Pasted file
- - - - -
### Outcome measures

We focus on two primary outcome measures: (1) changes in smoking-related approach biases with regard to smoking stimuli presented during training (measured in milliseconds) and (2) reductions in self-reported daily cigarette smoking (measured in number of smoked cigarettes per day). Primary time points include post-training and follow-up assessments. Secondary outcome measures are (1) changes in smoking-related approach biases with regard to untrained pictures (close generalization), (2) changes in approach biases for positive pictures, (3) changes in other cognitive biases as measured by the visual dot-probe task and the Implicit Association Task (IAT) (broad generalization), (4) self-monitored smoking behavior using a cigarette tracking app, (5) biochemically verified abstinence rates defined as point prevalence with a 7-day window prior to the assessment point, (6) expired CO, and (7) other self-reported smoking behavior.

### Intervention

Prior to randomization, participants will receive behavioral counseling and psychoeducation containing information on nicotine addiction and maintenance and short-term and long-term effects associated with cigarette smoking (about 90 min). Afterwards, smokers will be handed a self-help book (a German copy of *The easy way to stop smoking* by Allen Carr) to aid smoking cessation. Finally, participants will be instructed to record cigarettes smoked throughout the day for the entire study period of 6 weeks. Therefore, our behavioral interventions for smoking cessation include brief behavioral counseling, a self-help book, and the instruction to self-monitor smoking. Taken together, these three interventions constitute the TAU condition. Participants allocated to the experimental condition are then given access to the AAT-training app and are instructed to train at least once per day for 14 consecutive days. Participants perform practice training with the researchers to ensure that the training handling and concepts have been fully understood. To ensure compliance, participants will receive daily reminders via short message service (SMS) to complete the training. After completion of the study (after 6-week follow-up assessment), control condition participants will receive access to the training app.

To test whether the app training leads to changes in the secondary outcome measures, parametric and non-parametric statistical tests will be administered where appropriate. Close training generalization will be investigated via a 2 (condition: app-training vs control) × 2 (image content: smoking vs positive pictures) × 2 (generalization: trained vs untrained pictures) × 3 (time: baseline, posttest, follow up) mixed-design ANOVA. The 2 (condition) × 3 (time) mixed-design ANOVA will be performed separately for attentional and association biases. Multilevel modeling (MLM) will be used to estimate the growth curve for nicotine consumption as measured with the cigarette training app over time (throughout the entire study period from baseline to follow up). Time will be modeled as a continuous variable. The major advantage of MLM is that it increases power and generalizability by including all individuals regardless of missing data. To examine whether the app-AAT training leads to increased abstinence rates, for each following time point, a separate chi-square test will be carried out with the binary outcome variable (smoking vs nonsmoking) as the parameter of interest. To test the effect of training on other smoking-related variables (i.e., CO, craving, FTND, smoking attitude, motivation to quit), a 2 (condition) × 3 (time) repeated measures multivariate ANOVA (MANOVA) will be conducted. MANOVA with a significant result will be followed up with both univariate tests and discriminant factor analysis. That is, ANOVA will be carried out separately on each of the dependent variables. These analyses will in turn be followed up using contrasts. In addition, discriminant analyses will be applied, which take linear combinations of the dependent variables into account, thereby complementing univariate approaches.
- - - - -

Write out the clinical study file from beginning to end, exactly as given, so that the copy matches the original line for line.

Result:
### Outcome measures

We focus on two primary outcome measures: (1) changes in smoking-related approach biases with regard to smoking stimuli presented during training (measured in milliseconds) and (2) reductions in self-reported daily cigarette smoking (measured in number of smoked cigarettes per day). Primary time points include post-training and follow-up assessments. Secondary outcome measures are (1) changes in smoking-related approach biases with regard to untrained pictures (close generalization), (2) changes in approach biases for positive pictures, (3) changes in other cognitive biases as measured by the visual dot-probe task and the Implicit Association Task (IAT) (broad generalization), (4) self-monitored smoking behavior using a cigarette tracking app, (5) biochemically verified abstinence rates defined as point prevalence with a 7-day window prior to the assessment point, (6) expired CO, and (7) other self-reported smoking behavior.

### Intervention

Prior to randomization, participants will receive behavioral counseling and psychoeducation containing information on nicotine addiction and maintenance and short-term and long-term effects associated with cigarette smoking (about 90 min). Afterwards, smokers will be handed a self-help book (a German copy of *The easy way to stop smoking* by Allen Carr) to aid smoking cessation. Finally, participants will be instructed to record cigarettes smoked throughout the day for the entire study period of 6 weeks. Therefore, our behavioral interventions for smoking cessation include brief behavioral counseling, a self-help book, and the instruction to self-monitor smoking. Taken together, these three interventions constitute the TAU condition. Participants allocated to the experimental condition are then given access to the AAT-training app and are instructed to train at least once per day for 14 consecutive days. Participants perform practice training with the researchers to ensure that the training handling and concepts have been fully understood. To ensure compliance, participants will receive daily reminders via short message service (SMS) to complete the training. After completion of the study (after 6-week follow-up assessment), control condition participants will receive access to the training app.

To test whether the app training leads to changes in the secondary outcome measures, parametric and non-parametric statistical tests will be administered where appropriate. Close training generalization will be investigated via a 2 (condition: app-training vs control) × 2 (image content: smoking vs positive pictures) × 2 (generalization: trained vs untrained pictures) × 3 (time: baseline, posttest, follow up) mixed-design ANOVA. The 2 (condition) × 3 (time) mixed-design ANOVA will be performed separately for attentional and association biases. Multilevel modeling (MLM) will be used to estimate the growth curve for nicotine consumption as measured with the cigarette training app over time (throughout the entire study period from baseline to follow up). Time will be modeled as a continuous variable. The major advantage of MLM is that it increases power and generalizability by including all individuals regardless of missing data. To examine whether the app-AAT training leads to increased abstinence rates, for each following time point, a separate chi-square test will be carried out with the binary outcome variable (smoking vs nonsmoking) as the parameter of interest. To test the effect of training on other smoking-related variables (i.e., CO, craving, FTND, smoking attitude, motivation to quit), a 2 (condition) × 3 (time) repeated measures multivariate ANOVA (MANOVA) will be conducted. MANOVA with a significant result will be followed up with both univariate tests and discriminant factor analysis. That is, ANOVA will be carried out separately on each of the dependent variables. These analyses will in turn be followed up using contrasts. In addition, discriminant analyses will be applied, which take linear combinations of the dependent variables into account, thereby complementing univariate approaches.